Introduction to “Scribing Slowness: An Ode to Slow Living in Fast Times”

Issue 2021, vol. 75

Healing the Time Sick

Time sickness: a phrase added to my vocabulary just months ago. The first time I heard it, I had a hard time wrapping my head around the concept.

Imagine a world in which every aspect of our lives are governed by time. Imagine. Imagine grabbing the phone beside your bed every time you wake up. You pick up the phone every single time to check the ungodly hour. Perhaps you are late for work. Perhaps you’ve awoken from a bad dream and are trying to discern how early in the morning it is. Perhaps you simply have nothing better to do than to stare into the piercing void of a lit screen, unintentionally keeping your mind overworked and overused.

As one can imagine, time sickness came as a bit of a shock to me. And yet, it made sense. I read the words “time sick” and thought: “That’s me. That’s me, for sure. And now I have a diagnosis. I am time sick.”

More so than anything, it became emblematic of a broader issue: that we live in a time-sick world. While I think we all recognize it, I don’t think we fully understand the implications of it. We preach good mental health and yoga solutions right alongside bigger and better opportunities for careers, relationships and entertainment. We use candlelight, books, the spare five minutes in the morning before we go to work to be “present,” while the TV is blaring in the background and our phone is sending us a million notifications a minute. We listen to speakers who promote slow living and we nod along to their words, emphatically agreeing, even as we insert another obligation into our Google Calendars.

Time sickness was introduced to me by a book called In Praise of Slow by Carl Honoré, as featured in a brand new class to Bethel’s curriculum: Slow Art for Fast Times. Led by Dr. Rachel Epp Buller, the class explores a wide range of art history topics, mostly contemporary, and finds ways to incorporate slowness into our daily living. In addition, the class studies aspects of slowness that have been explored by different groups of people, especially contemporary artists.

While Mennonite Life can feature the visual arts, its strong suit lies in the power of the written word, of scholarship, and deep, reflective communication. The essay series, “Scribing Slowness: An Ode to Slow Living in Fast Times,” was inspired by this particular class and the ideas it incorporates. In addition, it seeks to integrate Anabaptist/Mennonite culture and thought through personal experiences, histories, shared identities and explores the unique styles of a wide variety of recent Bethel graduates. You will read a reflective piece on the influence of nature and the practice of “hay bale yoga,” as well as a short musing on discovering personal visions for slow living. You will read about slow care and suffering through the pursuance of relationships. You will read about slow writing processes and the impact of theology, as well as a piece on the implementation of slow practice in flower arranging.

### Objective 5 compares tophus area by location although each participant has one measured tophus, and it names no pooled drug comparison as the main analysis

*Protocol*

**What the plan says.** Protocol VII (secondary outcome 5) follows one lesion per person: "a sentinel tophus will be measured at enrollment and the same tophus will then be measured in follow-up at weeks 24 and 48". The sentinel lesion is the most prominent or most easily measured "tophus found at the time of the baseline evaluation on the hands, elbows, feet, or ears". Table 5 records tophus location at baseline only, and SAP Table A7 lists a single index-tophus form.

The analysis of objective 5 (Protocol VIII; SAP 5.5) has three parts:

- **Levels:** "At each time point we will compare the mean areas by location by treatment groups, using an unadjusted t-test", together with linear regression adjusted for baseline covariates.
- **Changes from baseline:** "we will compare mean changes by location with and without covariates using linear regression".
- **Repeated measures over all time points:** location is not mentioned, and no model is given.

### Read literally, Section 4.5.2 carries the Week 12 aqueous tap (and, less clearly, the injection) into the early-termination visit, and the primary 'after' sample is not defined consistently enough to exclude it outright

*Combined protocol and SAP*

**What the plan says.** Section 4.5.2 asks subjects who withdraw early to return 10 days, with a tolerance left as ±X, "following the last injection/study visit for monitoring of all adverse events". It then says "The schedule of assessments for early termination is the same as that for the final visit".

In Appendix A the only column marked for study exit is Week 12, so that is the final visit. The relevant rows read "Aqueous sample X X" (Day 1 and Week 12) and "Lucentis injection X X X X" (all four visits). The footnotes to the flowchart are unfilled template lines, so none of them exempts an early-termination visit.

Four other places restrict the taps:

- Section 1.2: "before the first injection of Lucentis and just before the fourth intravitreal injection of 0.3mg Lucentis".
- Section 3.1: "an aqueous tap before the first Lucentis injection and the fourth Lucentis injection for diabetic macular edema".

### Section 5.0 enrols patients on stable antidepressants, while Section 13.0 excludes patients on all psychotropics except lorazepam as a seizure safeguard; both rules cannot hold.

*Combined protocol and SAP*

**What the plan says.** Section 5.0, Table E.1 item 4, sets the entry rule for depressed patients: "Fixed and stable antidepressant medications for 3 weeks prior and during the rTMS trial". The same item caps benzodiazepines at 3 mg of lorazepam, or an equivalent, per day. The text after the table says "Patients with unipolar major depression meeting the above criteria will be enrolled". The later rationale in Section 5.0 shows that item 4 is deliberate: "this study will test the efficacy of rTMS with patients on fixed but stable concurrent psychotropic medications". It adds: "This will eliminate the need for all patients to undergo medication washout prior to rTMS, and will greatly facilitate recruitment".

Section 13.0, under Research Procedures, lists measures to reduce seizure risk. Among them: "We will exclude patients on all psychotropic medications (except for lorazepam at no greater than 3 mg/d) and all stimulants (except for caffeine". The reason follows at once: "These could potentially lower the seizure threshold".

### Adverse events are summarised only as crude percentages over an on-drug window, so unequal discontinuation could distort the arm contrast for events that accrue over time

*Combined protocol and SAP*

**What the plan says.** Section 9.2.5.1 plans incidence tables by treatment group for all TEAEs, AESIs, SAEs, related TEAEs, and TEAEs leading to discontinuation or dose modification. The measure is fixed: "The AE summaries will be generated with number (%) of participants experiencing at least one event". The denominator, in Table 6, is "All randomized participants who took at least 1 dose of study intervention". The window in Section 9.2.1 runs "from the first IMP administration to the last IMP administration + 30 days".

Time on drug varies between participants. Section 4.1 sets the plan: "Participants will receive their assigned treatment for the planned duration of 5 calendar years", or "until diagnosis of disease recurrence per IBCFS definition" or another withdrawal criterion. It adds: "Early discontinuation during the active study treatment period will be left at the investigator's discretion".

As you read, please take time to appreciate the meditative process of our writers, their incorporation of “slowness” into their work and the current cultural relevance of slow practices in a fast-paced world. Perhaps, we seek to reverse some of the effects of time sickness.

My grandmother was a lovely woman, Mennonite in the truest sense of the word. Born and raised on a farm in Freeman, S.D., she moved to Kansas and attended Bethel College in the 1960s with my grandfather. Though she has been deceased for nearly 26 years, she holds a physical presence in my home through my mother. We recently added a photo to our fridge, stuck with a sweet little flower magnet. It’s an image captured right outside of Memorial Hall on the day my mother graduated from Bethel. Though previous copies of the photograph had been old, sun-faded and worn around the edges, this one was recently printed. Two smiling, round faces peer out from behind the camera lens.

There are other things to remember her by. We see her in the photographed faces of my great-grandparents, the Preheims. My grandfather talks about her. There are Christmas tree ornaments, photographs and old china. But more than anything else, there is evidence that she was a maker, a creator, a crafter. Someone who understood how to design, build and construct tangible things. While I understand that this comes from a long-standing tradition within Anabaptist communities, I never had a full appreciation for it until the past year.

To say that I had time on my hands last spring and summer is a wild understatement. I had time on my hands. As many of us did. And maybe that speaks to a particular privilege, one that acknowledges a relatively stable household income and the ability to embrace boredom without worrying about how the bills will be paid. During this time, reading lists circulated like crazy as people had the opportunity to appreciate literature, perhaps for the first time in their life. As a humanities double major, I can’t say that I’m not happy about that. But for once, books didn’t cut it for me. I had no taste for fiction, nonfiction, other worlds and virtual places to visit. I was even more restless and impatient than usual.

Reading requires little to no effort, but I think it takes an incredible force to slow down my life enough that I have time for voluntary, hands-on tasks. With the spring semester 2020 abruptly halted and moved to a virtual format, my mind was going crazy trying to find something to do. I had transitioned from a “move, move, move” mentality to sitting in the same rocking chair, watching lecture after lecture.

I wouldn’t say that I was lazy. It’s not possible for me to sit in one attitude for too long, and I found myself eagerly unearthing projects. Now, I wanted to use my hands, to make things, to see the work that I had produced. To say the least, I put our underused sewing machine to good use. I found knitting needles longer than my forearms. I retrieved crochet hooks from behind boxes in drawers… and (if I was brave) I tried a hand at using my sister’s homemade, whittled, crochet hooks. I like to think my grandmother would have been proud of this effort.